Between the encyclicals of Popes Leo XIII and Pius XII there was also the activity of the watchdog Biblical Commission with its responsa, issued over more than thirty years. They created fear and suspicion about everything connected with the Bible so that clergy and faithful alike suspected anyone who tried to interpret it as dangerous and almost unorthodox. The Apostolic Letter by which Pope Leo XIII set up the Biblical Commission was entitled Vigilantiæ ..., a title which set the tone and summed up the work of the Commission for close to forty years. 9Now, it is a historical fact that the overwhelming majority of the many learned articles, books and lectures produced everywhere by Catholic exegetes during that period loyally obeyed the pertinent magisterial documents and were never "suspected" of being "dangerous and almost unorthodox." 10 Fr. Fitzmyer's remarks therefore imply that, from his 'critical' standpoint, the magisterially-approved professors responsible for that extensive array of biblical material never even "tried to interpret" Scripture - much less succeeded in interpreting it! He cites no evidence in support of this aspersion cast upon a whole generation of his scholarly forerunners - probably because he is aware that his intended audience will need no convincing on this point. Those Catholics who question the 'established' thesis of a complete magisterial volte-face on Scripture after 1943 are few and far between, and are much more likely to be reading Faith & Reason, The Catholic World Report, or This Rock 11 than the writings of Fr. Fitzmyer.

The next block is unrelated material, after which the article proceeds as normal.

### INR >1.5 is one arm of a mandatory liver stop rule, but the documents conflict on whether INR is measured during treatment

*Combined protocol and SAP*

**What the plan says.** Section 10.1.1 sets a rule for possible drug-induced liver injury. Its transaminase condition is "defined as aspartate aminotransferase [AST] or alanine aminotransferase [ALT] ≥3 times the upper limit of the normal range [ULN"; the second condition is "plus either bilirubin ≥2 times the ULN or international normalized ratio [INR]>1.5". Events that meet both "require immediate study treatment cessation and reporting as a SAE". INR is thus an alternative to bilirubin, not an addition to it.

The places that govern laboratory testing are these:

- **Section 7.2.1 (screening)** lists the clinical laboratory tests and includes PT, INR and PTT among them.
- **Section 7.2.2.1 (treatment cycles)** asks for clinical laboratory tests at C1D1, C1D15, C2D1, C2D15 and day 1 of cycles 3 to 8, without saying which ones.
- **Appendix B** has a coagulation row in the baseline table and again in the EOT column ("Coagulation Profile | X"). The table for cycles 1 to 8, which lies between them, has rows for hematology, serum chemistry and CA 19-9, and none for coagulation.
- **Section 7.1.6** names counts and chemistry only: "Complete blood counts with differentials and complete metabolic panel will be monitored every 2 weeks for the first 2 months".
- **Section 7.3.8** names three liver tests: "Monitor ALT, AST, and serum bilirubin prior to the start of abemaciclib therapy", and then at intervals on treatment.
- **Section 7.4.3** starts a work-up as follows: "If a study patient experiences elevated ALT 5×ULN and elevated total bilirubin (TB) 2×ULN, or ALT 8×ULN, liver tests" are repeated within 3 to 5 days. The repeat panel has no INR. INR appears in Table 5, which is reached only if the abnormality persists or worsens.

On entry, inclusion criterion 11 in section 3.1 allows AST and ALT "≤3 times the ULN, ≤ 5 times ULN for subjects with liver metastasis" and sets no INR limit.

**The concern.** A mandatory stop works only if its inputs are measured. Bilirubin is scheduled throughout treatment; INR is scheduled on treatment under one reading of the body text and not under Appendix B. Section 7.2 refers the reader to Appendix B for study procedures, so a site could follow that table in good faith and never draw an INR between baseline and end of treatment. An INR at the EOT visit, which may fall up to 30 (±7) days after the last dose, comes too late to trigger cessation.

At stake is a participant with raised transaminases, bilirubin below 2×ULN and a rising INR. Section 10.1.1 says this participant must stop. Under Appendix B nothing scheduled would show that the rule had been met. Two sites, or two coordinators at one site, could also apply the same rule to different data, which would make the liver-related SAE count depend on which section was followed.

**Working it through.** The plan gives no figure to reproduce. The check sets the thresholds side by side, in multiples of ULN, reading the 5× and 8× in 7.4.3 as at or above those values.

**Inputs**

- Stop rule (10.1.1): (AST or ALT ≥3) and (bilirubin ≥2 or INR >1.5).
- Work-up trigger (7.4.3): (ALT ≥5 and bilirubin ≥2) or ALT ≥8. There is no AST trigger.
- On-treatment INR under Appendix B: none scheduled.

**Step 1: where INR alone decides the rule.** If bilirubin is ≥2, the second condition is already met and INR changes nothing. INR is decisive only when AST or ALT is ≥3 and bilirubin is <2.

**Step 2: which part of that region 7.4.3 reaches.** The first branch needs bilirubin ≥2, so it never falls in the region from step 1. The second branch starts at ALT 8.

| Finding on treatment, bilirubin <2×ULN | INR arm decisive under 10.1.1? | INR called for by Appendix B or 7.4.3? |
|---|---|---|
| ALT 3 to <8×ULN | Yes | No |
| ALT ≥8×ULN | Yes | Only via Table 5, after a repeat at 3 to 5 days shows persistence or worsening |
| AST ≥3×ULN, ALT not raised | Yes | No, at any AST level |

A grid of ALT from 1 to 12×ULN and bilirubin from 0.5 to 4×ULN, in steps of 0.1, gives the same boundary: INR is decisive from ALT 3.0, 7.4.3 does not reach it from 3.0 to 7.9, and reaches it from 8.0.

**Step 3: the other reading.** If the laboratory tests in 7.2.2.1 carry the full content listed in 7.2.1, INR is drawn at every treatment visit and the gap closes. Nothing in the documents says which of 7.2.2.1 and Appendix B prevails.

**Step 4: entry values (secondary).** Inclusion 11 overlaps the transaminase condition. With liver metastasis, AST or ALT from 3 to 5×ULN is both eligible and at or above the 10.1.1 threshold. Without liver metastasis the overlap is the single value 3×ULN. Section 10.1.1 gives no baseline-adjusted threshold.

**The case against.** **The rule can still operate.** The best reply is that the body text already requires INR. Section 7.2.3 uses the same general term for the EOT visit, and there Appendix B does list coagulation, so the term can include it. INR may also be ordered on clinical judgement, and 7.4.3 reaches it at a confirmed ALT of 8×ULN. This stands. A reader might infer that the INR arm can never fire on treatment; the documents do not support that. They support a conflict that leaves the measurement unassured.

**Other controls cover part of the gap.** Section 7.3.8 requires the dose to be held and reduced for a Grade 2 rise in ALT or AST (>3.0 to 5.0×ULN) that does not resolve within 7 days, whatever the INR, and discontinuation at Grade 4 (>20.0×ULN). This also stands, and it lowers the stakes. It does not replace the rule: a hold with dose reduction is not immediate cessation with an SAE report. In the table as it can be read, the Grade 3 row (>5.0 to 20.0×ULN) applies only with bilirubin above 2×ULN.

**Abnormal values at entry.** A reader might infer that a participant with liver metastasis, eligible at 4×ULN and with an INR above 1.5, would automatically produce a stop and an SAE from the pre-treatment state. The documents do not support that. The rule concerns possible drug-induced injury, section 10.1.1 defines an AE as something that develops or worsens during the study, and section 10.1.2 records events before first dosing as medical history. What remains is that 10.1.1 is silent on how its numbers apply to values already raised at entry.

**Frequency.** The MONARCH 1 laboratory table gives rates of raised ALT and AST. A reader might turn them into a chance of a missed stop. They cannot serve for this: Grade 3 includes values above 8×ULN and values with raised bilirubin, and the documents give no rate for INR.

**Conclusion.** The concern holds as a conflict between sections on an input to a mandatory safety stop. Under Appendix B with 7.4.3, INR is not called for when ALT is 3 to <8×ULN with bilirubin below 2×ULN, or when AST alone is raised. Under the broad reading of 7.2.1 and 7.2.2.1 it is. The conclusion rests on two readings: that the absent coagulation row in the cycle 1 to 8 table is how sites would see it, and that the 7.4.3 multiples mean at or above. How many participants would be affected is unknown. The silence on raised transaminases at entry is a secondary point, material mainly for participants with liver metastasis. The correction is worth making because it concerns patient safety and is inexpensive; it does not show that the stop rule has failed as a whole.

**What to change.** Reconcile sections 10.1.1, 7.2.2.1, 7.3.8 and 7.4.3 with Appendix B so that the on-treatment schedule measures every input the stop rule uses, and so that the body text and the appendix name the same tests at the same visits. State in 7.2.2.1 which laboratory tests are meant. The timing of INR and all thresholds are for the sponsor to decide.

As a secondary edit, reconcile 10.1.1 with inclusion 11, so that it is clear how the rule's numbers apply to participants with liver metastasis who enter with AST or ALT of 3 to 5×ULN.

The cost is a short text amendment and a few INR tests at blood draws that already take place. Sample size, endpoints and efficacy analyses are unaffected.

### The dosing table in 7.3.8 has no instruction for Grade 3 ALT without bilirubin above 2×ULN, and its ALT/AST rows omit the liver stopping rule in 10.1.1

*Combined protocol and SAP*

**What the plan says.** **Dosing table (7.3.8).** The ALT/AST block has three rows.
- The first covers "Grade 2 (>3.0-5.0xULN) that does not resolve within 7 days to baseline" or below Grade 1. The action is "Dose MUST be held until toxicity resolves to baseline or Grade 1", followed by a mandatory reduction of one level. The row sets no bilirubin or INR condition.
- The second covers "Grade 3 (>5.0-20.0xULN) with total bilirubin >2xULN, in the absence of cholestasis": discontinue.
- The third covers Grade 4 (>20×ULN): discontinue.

Fifty years later [i.e., after Providentissimus Deus] Pope Pius XII composed another important encyclical on the promotion of biblical studies, Divino afflante Spiritu, issued on the feast of St. Jerome, 30 September 1943. That writing of Pius XII was likewise occasioned by the needs of the time, but they were of a different sort. They stemmed mainly from people within the Catholic Church, especially those who sought to steer the faithful away from the use of a critical-scientific method of interpreting the Bible toward a more "meditative" or "spiritual" type of exegesis. Pius XII's encyclical was in reality far more significant than that of Leo XIII and was, in fact, revolutionary. It set the Catholic Church on a path of Scripture interpretation that has borne great fruit. 13B. What Motivated the Publication of Divino afflante Spiritu? This conventional view of what principally motivated Pius XII to publish his celebrated biblical encyclical also deserves scrutiny. For, on reading Divino afflante Spiritu itself, we do not find any indication that the Pontiff saw the "needs of the time" as stemming mainly from the trouble caused by ultra-conservatives opposed to scientific biblical scholarship. Indeed, the only one of such "people within the Catholic Church" of whom we have any specific and concrete evidence was a lone Italian priest, Dolindo Ruotolo, who in 1941 penned a pseudonymous and anti-intellectual attack on current biblical scholarship which he circulated to the Pope and Italian Church leaders. 14 But Pius XII's overriding motivation in issuing Divino afflante Spiritu, according to the encyclical itself, 15 was simply to celebrate the 50th anniversary of Providentissimus Deus, to confirm its teaching and that of other subsequent Popes, and to offer new encouragement and guidance for all students of Scripture. Far from providing the "main" stimulus for Pius XII's encyclical, the follies of Fr. Ruotolo (and of any others who might happen to agree with him) were alluded to in only two brief sentences of this 28-page document.